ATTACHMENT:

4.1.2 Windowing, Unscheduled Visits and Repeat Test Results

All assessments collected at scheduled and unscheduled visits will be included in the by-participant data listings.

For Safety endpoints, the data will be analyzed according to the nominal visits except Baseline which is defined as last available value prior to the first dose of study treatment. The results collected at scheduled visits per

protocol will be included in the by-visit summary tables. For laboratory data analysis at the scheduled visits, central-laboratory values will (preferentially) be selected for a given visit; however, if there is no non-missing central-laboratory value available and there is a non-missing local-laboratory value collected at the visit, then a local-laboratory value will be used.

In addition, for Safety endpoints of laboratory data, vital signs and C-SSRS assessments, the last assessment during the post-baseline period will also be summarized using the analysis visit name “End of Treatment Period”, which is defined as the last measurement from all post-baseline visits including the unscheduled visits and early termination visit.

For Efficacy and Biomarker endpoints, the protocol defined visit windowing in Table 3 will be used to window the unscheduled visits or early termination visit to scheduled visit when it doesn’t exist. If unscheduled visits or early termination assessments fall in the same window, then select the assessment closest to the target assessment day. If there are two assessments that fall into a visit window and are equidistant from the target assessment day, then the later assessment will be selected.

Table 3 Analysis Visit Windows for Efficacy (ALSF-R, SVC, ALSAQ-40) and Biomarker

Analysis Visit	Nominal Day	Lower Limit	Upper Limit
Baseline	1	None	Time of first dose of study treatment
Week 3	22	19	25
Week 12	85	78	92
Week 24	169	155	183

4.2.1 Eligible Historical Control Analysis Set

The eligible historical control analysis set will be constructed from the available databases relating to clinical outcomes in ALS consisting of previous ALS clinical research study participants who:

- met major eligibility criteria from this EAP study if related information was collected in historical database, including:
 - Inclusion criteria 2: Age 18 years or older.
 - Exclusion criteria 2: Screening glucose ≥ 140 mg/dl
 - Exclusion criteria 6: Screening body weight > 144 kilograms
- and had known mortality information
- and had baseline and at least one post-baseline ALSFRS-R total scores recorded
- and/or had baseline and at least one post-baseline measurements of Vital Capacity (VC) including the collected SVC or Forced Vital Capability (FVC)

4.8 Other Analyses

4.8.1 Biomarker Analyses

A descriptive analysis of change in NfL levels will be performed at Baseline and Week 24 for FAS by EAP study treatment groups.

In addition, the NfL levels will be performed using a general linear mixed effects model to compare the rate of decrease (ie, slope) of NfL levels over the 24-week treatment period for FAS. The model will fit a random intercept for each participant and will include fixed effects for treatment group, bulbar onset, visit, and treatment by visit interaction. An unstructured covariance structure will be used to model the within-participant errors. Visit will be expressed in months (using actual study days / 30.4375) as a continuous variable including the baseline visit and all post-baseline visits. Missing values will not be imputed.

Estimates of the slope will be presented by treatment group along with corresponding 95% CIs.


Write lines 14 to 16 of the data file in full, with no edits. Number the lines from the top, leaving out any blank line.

The eligible historical control analysis set will be constructed from the available databases relating to clinical outcomes in ALS consisting of previous ALS clinical research study participants who:

- met major eligibility criteria from this EAP study if related information was collected in historical database, including:
 - Inclusion criteria 2: Age 18 years or older.